Brazil’s citrus greening lessons: ‘there is no cure’, just management
Brazilian researchers have called on the world’s governments and citrus bodies to promote detection schemes for citrus disease ‘Huanglongbing’ (HLB), during a Food and Agricultural Organization (FAO) regional consultation in Santiago, Chile. Silvio Lopes and Renato Bassanezi from Brazil’s Citrus Defense Fund (Fundecitrus), say small growers need support and education or they will not survive.
The insect Diaphorina citri may only grow as large as 4mm (1.7in) long but by carrying virulent bacteria it has wreaked havoc on citrus crops in the Americas and Asia, while also stretching out as far as Ethiopia and Papua New Guinea.
While official detections of HLB have been recorded in these regions, citrus greening disease could be in more places than is recognized due to long incubation times between plant infection and symptoms.
There are two types of insects that act as vectors for the disease, carrying different strains of bacteria believed to be responsible for citrus greening. Diaphorina citri carry the Liberibacter Americanus and Asiaticus strains, while Trioza erytreae carry the Liberibacter Africanus.
It is the virulent Americanus that caused the Brazilian outbreak in 2004, which has since spread to Central America and the U.S. states of Louisiana, Georgia and South Carolina.
Lopes says the insect has also been found in areas where disease symptoms have not yet been observed, such as Venezuela, Argentina, Bolivia and Oman, as well as the U.S. states of Texas, Arizona, California and Mississippi.
“I think the countries where the Diaphorina citri or Troiza erytreae are already present are the ones I’d guess would have the disease first, and you have lots of countries in this situation,” he says.
“If you are close to countries where the disease is, even by wind, you imagine tornadoes, or it could be by car, it’s such a tiny insect and it could be carried.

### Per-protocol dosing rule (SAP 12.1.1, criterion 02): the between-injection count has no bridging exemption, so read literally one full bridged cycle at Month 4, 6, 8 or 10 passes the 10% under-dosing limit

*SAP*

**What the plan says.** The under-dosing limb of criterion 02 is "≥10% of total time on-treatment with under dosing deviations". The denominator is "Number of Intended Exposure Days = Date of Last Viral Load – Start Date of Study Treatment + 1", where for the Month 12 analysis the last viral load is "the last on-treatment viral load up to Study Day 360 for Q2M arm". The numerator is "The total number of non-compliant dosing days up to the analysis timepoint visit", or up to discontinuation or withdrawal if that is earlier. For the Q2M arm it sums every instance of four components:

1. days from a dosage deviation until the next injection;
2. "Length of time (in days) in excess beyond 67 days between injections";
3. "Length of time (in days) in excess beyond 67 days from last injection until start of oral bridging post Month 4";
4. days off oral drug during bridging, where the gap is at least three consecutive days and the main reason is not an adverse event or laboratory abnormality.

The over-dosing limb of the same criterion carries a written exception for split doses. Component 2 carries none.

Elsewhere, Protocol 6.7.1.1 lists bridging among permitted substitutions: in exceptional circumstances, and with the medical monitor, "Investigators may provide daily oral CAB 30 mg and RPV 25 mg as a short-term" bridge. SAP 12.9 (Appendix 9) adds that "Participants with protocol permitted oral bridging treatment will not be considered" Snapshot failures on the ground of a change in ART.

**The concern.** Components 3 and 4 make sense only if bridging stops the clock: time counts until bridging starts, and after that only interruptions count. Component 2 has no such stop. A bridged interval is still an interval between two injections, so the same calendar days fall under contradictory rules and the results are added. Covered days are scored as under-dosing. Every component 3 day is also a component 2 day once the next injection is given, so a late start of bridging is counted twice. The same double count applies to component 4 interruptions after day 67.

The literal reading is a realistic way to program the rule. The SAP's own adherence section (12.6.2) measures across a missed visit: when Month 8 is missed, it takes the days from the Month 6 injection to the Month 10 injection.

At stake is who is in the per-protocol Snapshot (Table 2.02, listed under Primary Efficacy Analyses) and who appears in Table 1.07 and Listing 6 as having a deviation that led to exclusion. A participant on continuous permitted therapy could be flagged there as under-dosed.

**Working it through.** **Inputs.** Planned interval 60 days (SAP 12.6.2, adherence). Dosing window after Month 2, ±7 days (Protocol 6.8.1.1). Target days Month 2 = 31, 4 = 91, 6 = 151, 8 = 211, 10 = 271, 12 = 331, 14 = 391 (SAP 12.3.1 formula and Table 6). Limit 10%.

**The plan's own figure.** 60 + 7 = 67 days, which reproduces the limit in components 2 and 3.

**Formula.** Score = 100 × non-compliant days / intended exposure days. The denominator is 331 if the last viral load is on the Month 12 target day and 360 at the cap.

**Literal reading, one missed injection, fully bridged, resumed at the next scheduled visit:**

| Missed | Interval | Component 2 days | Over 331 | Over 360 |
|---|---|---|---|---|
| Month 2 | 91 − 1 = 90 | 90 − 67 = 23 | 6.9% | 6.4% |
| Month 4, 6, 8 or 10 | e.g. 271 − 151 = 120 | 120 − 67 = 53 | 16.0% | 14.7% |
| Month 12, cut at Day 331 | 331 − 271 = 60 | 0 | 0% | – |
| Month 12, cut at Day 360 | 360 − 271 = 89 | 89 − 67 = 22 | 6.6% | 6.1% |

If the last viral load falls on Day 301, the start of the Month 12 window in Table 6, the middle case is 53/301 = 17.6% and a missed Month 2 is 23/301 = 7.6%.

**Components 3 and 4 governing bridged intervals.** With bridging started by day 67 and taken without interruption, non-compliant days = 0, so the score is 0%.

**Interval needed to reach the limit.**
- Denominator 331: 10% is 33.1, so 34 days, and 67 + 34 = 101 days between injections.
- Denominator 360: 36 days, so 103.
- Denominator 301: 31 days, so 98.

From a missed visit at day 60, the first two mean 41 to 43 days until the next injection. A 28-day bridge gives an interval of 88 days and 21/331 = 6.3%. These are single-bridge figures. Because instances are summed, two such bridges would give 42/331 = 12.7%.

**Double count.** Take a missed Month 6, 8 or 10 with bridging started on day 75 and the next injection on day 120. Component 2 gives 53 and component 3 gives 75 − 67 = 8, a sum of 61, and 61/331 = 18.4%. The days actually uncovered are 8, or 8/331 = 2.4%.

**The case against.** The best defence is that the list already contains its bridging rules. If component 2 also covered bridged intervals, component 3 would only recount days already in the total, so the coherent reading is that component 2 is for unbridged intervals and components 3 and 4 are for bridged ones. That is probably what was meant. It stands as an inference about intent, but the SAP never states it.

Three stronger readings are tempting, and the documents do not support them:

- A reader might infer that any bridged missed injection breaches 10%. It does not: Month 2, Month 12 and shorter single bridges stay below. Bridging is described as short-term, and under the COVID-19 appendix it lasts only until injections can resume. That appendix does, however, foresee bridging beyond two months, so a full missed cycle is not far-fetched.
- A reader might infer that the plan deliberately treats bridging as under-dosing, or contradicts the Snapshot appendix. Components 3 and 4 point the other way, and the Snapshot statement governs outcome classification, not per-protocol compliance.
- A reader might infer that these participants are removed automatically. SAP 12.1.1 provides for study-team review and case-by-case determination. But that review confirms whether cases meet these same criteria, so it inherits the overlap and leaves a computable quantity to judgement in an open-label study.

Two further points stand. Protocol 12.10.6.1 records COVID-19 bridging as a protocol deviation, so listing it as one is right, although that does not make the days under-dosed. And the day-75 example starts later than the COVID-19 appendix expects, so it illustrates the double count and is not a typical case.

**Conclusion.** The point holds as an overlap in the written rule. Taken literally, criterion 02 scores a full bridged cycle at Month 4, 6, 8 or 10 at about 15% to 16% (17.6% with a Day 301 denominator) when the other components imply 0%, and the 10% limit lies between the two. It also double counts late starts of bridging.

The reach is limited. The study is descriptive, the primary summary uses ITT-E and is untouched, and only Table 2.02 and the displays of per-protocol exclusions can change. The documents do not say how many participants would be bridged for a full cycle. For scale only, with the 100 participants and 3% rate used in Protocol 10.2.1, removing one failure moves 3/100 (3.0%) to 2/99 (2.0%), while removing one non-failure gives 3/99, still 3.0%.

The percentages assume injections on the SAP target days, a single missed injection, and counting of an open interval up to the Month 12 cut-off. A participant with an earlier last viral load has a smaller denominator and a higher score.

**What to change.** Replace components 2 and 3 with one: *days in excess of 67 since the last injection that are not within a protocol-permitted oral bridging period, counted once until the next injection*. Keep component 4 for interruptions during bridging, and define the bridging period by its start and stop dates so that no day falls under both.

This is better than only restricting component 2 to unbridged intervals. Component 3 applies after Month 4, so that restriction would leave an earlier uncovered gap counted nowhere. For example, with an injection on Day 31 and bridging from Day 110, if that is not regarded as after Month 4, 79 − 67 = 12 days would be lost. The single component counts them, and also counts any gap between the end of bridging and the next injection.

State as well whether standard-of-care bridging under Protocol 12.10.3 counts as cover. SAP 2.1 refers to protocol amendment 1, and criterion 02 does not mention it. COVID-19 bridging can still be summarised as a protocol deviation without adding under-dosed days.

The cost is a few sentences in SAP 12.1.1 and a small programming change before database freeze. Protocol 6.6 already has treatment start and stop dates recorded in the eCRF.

“I believe that the vector and the disease are in more countries, that the number is bigger and higher but the people didn’t look carefully. How can you say ‘the disease is not here’ just by looking at the trees? You can say it was not found, so it’s complicated.”
He says what the industry needs is for governments and media personalities around the world of the ‘Oprah’ ilk to simply show people what the symptoms look like, as the rapidly-spreading disease often starts in backyard gardens.
“If the general public knows about the problem, they could be of help to find the disease at the first moment and once it’s found don’t give up – this is a constant war once the disease is there, there is no resting.
“If you are smart enough you’ll do everything that needs to be done – not spending time in meetings discussing the politics of ‘let’s do that next year’, no. The disease will not stop and wait for the politicians to discuss.
“There is no cure for Huanglongbing, no antibiotic – if it is introduced to an area our management should be to keep that incidence at very low levels or the industry will be in danger.”
The Brazilian experience and outlook
Citrus is big business in Brazil, with 838,360 hectares of orange plantations making it the world’s largest producer of the fruit, recording annual volumes of more than 18 million metric tons (MT).
This represents around a third of the global market but the majority goes towards the production of orange juice. Around 80% of this is concentrated in the state of Sao Paulo, while the states of Paraná, Bahía, Sergipe, Minas Gerais and Rio Grande do Sul also have significant orange farms.
In addition, the South American country produces more than one million MT of mandarins and slightly less than one million MT of Tahitian limes and lemons annually.